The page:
A pilot study of a supervised group exercise programme as a rehabilitation treatment for women with breast cancer receiving adjuvant treatment

Anna Campbell, Nanette Mutrie, Fiona White, Fiona McGuire, Nora Kearney

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This pilot study examined whether exercise as an adjunctive rehabilitation therapy could benefit women who have early stage breast cancer and are currently receiving chemotherapy/radiotherapy. The study was designed as a randomised controlled trial (RCT). Physical functioning, fatigue and Quality of Life (QoL) outcomes were evaluated pre and post a 12-week intervention. The results showed that after 12 weeks the women who participated in the exercise programme (n = 12) displayed significantly higher levels of physical functioning and reported higher QoL scores than the controls (n = 10). Changes in fatigue and satisfaction with life favoured the intervention group but did not reach significance. These results are encouraging and suggest that a structured group exercise programme during adjuvant treatment is a safe, well tolerated and effective way of providing physical and psychological health benefits to women during treatment for early stage breast cancer. Since this was a pilot study the numbers did not allow appropriately powered analyses of some variables of interest and favoured relatively young and socio-economically advantaged women. Future studies need to address these issues and determine if these short-term benefits can be sustained.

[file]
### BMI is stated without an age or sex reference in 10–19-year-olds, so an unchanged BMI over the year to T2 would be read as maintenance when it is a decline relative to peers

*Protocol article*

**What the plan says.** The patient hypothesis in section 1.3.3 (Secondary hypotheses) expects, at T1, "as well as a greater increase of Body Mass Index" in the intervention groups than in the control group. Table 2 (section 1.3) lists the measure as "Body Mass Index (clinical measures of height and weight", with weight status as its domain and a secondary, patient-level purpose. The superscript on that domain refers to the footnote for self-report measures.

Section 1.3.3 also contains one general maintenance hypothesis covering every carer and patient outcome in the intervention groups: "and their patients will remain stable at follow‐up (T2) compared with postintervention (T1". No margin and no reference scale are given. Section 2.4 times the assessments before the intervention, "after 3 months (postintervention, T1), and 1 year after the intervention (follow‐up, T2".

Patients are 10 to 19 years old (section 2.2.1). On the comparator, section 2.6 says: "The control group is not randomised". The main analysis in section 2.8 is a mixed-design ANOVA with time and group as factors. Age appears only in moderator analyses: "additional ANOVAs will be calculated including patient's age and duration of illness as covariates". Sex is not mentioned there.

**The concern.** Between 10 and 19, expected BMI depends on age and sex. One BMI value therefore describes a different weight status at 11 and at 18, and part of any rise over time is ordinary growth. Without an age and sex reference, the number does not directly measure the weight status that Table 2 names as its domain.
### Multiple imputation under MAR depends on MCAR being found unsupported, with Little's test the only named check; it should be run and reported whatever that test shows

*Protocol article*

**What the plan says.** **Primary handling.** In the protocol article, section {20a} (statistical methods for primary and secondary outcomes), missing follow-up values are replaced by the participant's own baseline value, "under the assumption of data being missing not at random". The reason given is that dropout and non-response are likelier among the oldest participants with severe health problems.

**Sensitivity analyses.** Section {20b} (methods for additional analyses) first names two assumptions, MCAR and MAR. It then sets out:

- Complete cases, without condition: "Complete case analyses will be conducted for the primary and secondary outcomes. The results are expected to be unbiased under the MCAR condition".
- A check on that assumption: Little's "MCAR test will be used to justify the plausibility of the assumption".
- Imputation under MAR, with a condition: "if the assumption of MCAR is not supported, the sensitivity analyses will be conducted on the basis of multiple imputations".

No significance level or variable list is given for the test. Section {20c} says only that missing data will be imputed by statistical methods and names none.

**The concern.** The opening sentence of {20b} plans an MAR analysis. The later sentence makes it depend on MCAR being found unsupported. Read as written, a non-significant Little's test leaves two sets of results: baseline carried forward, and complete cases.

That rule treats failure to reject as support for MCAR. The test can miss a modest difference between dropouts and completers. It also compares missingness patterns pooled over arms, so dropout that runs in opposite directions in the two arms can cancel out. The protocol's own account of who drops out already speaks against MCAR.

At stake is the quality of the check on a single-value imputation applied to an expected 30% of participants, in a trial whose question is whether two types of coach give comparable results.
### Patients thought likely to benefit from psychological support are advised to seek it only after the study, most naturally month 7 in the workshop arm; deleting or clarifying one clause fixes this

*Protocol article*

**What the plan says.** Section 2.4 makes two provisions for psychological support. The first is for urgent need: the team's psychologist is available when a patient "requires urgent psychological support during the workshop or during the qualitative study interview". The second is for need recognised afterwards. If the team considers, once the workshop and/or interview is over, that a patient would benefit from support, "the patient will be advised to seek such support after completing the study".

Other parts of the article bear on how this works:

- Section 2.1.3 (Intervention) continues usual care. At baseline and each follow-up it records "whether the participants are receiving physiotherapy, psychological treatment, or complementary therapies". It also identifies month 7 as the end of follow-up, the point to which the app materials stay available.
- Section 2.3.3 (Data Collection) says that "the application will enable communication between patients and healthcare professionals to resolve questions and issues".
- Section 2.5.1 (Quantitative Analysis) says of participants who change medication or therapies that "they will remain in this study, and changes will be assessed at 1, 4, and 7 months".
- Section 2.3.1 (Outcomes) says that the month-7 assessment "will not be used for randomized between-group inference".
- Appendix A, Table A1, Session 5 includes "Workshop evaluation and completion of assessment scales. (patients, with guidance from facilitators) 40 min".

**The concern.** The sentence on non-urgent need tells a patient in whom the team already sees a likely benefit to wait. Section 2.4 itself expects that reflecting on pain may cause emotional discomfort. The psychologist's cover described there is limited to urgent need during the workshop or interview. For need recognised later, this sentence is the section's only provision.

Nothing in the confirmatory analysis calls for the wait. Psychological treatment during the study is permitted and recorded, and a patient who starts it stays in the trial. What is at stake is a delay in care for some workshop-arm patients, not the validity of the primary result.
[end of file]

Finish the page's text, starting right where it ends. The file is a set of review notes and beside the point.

Original languageEnglish
Pages (from-to)56-63
Number of pages7
JournalEuropean Journal of Oncology Nursing
Issue number1
Publication statusPublished - 2005


  • breast cancer
  • exercise
  • fatigue
  • quality of life
  • sports science

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